Sometime in the year 2002, if all goes well, a county welfare agency in California will throw a switch and end the final chapter in a long, convoluted and expensive plan to automate the management of welfare caseloads in the state. That switch will turn on a computer system, marking the completion of a mammoth project known as the Statewide Automated Welfare System (SAWS).
For nearly 25 years, California has pursued welfare automation in what must rank as the longest-running, incomplete computer project in state government. In the wake of SAWS, the state is littered with the wreckage of not one but several large-scale computer projects that have gone wrong. Evidence of what caused the wrecks is everywhere: Changes in federal funding requirements, vendor wars, state/county disagreements, a creaky procurement system, ineffective project management, inadequate cost estimates and faulty caseload projections.
As time for the project has lengthened, its purpose has continually flip-flopped from a county automation project to a statewide system and back again to a state/county partnership of sorts. "SAWS has been the ultimate zig-zag project," remarked California Assemblywoman Debra Bowen. "It has radically changed direction so often that it looks like the equipment could only be a Singer sewing machine."
Today, SAWS is in a crucial phase of its existence. Two major pieces of the project are to begin operation during 1998. Bids for the next two portions will be completed sometime this year as well. So far, the counties and the state are cautiously optimistic that they've got it right this time.
But potential trouble looms: Welfare reform has added complications to the automation requirements and has already forced delays in the latest SAWS schedule. Other large-scale automation projects for social services in California are under way as well, including statewide systems for child support, child welfare and electronic benefits transfer. Child support is in trouble, and all three projects are voracious -- swallowing resources, funds and legislative patience that SAWS could badly use.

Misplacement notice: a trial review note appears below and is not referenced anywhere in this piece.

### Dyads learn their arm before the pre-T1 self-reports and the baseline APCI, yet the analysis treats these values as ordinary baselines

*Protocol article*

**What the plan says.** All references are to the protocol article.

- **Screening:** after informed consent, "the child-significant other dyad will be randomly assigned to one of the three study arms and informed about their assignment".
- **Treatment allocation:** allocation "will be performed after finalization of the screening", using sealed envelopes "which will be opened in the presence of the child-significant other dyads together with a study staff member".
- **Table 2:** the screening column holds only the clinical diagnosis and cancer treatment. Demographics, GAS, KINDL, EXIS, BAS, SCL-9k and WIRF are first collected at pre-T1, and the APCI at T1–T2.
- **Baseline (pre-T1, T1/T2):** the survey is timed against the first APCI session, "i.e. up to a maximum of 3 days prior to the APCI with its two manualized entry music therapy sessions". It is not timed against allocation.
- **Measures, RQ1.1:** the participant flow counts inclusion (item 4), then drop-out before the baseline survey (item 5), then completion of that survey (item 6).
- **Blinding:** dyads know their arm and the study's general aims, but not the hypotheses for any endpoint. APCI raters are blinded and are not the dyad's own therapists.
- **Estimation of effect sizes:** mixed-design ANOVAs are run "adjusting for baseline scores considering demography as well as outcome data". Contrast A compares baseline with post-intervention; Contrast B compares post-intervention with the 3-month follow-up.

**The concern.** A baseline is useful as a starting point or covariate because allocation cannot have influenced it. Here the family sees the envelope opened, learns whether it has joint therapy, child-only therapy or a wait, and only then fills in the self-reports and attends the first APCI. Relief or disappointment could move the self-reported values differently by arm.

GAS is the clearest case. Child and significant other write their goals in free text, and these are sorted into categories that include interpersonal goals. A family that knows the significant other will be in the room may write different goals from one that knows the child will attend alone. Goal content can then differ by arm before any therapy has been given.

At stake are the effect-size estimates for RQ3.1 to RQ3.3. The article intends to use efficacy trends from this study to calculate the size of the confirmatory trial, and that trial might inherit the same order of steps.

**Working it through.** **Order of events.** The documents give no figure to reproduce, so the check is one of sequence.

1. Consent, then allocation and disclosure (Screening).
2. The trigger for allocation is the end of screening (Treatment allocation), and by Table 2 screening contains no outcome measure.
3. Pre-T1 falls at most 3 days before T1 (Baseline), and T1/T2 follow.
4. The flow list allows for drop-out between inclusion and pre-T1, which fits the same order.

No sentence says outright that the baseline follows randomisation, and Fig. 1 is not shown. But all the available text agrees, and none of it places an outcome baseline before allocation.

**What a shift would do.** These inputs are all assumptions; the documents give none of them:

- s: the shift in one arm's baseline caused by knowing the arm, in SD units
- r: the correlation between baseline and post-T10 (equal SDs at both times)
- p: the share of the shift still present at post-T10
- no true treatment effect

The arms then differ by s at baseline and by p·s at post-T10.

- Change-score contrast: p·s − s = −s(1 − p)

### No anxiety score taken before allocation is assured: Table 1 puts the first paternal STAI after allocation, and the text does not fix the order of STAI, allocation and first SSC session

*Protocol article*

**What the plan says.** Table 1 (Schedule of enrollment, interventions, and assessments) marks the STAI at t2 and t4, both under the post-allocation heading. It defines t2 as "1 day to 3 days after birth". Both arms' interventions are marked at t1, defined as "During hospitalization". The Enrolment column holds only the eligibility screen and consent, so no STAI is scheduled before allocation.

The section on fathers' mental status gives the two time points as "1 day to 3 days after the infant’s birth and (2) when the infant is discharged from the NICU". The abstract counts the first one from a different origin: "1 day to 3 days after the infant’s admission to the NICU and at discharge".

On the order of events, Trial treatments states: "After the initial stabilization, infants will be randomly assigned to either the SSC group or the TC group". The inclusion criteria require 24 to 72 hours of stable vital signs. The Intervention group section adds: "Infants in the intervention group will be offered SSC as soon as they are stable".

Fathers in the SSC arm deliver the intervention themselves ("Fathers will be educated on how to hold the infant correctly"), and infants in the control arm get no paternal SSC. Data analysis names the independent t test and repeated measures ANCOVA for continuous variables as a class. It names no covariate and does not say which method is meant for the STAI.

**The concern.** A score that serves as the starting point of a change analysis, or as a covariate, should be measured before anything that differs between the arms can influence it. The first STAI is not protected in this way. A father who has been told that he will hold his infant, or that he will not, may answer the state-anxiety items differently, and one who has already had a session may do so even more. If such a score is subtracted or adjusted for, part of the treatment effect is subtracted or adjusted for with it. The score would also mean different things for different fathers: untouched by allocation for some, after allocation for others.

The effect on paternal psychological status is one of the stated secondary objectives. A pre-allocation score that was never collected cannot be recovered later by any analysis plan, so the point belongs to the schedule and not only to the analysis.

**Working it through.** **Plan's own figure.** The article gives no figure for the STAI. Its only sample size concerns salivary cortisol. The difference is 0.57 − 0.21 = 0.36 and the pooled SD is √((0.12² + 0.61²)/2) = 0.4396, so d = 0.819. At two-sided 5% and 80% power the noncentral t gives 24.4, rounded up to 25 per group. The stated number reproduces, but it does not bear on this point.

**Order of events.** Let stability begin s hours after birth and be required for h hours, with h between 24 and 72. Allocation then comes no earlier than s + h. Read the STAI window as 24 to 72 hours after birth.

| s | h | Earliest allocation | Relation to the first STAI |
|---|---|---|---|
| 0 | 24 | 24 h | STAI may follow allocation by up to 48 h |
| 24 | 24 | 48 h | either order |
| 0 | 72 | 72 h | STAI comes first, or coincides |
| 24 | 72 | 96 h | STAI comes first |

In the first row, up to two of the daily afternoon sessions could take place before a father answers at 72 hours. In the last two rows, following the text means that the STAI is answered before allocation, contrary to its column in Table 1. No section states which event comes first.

Ironically, the key to SAWS' ultimate success or failure resides not with the counties, state data centers or the hundreds of MIS professionals working on the project; it resides with Gov. Pete Wilson. His understanding of and support for technology in the business of government could decide the fate of such mammoth projects as SAWS. "Unless you have leadership at the top that embraces the idea that technology is how we're going to get to where you need to be," warned Bowen, "you will continue to see some projects that work and some that don't."
California officials like to remind you just how big their state really is. They point out that the population is 45 percent larger than the next biggest state, the welfare caseload for the state exceeds the entire population of most states in the Union, and the caseload for Los Angeles County alone would rank as the sixth largest in the country, if it were a state.
By the same token, welfare automation in California is in a league of its own. You have to turn to the federal government to find projects of similar size, longevity, cost and dubious achievement. The Internal Revenue Service's multibillion dollar, multi-decade tax modernization program comes to mind. So does the Federal Aviation Administration's costly upgrade of its air-traffic control system.
Like SAWS, these two federal projects have also struggled through the years. Their outcome is still far from certain. IRS began its first attempt at modernization in the mid-1970s, when mainframes dominated computing, minicomputers were fast-charging upstarts and PCs were toys made in the garages of college nerds. That's when California's story of welfare automation begins as well. Initially, the Department of Social Services (DSS) tried to build an automated welfare system for counties with heavy caseloads, but the attempt never